Qatar’s efforts to enforce a ban on excessive use of water and electricity are being hampered by legal issues, an official of national utility company Kahramaa has said.
Inspectors are apparently unable to carry out their role properly because they require a judge’s permission to enter people’s homes to check their usage.
“We are doing all we can to help check the waste of the precious utilities, but our inspectors are constrained by the fact that they need a court order to enter a home to check the waste.”
Under the country’s Conservation Law No. 26 of 2008, residents can be warned or fined for leaving their outside lights on between 7 am to 4 pm, or for using a hose to wash a car or water a garden with potable water.
Article 4 of the law allows for fines of between QR1,000 and QR10,000, and the fine can be doubled if the same law is found to be broken again within three years of the first offense.
It’s not clear, however, whether such hefty fines have ever been handed out.
Last November, Kahramaa said it had warned 2,260 customers via text messages about their usage, but Al Hanzab was unable to give any details about specific action taken against erring customers during the CMC session.
The Conservation Law was introduced to help combat the incredibly high demand for both electricity and water in Qatar.
Qatar’s residents use an average of 500 liters of water every day, making the country one of the world’s biggest consumers of water – four times as much as many European countries, and 10 times more than many others.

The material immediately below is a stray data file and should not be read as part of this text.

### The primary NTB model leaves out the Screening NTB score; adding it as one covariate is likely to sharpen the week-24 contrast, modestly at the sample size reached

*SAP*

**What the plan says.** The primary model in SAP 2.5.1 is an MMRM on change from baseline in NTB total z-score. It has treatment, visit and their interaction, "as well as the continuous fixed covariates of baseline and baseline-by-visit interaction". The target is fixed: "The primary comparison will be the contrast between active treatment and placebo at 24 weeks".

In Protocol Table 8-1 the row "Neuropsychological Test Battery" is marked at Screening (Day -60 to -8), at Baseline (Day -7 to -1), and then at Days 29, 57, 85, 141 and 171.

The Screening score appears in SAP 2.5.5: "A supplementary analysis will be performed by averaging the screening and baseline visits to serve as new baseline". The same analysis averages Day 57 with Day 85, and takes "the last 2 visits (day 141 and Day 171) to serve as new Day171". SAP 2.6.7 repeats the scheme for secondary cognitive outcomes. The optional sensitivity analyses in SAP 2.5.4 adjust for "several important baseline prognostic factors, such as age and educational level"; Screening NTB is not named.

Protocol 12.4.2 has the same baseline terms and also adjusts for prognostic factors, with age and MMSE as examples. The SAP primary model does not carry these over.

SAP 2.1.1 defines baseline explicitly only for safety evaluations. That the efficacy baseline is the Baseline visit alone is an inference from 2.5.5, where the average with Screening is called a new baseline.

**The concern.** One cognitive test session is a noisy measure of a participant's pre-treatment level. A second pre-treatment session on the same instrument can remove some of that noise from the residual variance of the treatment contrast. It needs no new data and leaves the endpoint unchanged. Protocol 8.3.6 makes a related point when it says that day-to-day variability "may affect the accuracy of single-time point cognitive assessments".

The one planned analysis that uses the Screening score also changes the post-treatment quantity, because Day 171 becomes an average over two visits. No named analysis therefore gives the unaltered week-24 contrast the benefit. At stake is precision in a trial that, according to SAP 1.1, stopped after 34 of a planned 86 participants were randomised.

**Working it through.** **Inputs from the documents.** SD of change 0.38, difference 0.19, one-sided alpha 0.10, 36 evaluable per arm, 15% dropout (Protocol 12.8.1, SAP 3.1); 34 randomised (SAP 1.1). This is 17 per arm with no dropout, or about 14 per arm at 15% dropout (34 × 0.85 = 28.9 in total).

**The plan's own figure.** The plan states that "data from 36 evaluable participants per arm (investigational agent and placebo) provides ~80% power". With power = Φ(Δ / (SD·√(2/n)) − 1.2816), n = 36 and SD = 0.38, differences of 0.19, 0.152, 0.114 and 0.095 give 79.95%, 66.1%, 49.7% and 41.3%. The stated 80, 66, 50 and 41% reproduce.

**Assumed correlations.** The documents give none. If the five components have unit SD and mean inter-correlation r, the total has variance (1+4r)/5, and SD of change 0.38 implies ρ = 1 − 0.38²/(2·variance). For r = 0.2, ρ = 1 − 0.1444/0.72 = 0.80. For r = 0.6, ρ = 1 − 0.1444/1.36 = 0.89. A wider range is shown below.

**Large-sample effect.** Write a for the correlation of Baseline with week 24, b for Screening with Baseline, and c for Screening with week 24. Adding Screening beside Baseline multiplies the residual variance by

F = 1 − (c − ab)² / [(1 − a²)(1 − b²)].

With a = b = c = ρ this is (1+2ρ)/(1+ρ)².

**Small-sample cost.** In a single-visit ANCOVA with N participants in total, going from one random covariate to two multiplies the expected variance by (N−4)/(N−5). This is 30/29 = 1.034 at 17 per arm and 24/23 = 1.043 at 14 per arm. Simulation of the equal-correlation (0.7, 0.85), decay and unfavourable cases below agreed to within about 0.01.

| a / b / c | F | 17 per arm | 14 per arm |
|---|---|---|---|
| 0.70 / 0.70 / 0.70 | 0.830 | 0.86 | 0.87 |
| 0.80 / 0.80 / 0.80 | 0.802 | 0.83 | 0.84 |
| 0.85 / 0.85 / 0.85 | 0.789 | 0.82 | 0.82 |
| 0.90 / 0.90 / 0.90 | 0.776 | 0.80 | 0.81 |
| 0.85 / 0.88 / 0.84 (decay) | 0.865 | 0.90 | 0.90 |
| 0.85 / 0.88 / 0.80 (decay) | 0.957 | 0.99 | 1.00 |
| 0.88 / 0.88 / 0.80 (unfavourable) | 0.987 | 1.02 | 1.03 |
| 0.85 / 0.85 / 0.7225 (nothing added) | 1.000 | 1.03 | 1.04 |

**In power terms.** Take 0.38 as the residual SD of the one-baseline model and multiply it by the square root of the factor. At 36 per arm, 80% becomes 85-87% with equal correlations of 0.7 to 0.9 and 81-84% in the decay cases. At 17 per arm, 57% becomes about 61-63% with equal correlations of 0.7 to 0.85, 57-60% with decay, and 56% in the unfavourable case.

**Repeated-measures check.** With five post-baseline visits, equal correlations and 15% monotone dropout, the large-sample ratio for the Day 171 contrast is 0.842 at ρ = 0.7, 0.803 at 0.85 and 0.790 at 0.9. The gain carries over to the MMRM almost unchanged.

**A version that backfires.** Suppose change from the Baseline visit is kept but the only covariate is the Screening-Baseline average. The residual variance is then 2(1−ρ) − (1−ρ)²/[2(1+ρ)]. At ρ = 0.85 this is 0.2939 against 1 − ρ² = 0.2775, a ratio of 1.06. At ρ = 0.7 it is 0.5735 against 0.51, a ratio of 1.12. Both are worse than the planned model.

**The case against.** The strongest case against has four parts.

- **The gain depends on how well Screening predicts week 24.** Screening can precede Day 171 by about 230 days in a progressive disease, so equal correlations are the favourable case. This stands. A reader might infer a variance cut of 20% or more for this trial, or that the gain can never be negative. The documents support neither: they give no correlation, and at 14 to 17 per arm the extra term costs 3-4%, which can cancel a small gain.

Quality of life, lifestyle and the country’s harsh climate have been cited as the major reasons for the high usage. The fact that water and electricity are provided free of charge to nationals has also been raised as an issue.
Despite launching public awareness drives to try to reduce usage, prominent local scientist Dr. Adel Sharif acknowledged last year that, given the country’s growth, changes in behavior would only have a limited effect.
To this end, the government is continuing to expand Qatar’s water production facilities. Last year, it announced plans to build a solar-powered plant with the aim of producing 80 percent of its water needs through solar energy.
Fahad bin Mohammed Al Attiya, Chairman of the Organizing Sub-Committee for COP18/CMP8, told journalists that these plans were “at the final design stage,” and that it could begin operation in 2014, but thus far, no further details of the plan has emerged.
A deal has also been signed for a new desalination plant at Ras Abu Fontas, due to enter service in 2015.
Qatar is also planning to build five “mega” reservoirs on the outskirts of Doha by 2016, a $2.7 billion plan that would increase the emergency water supply to seven days.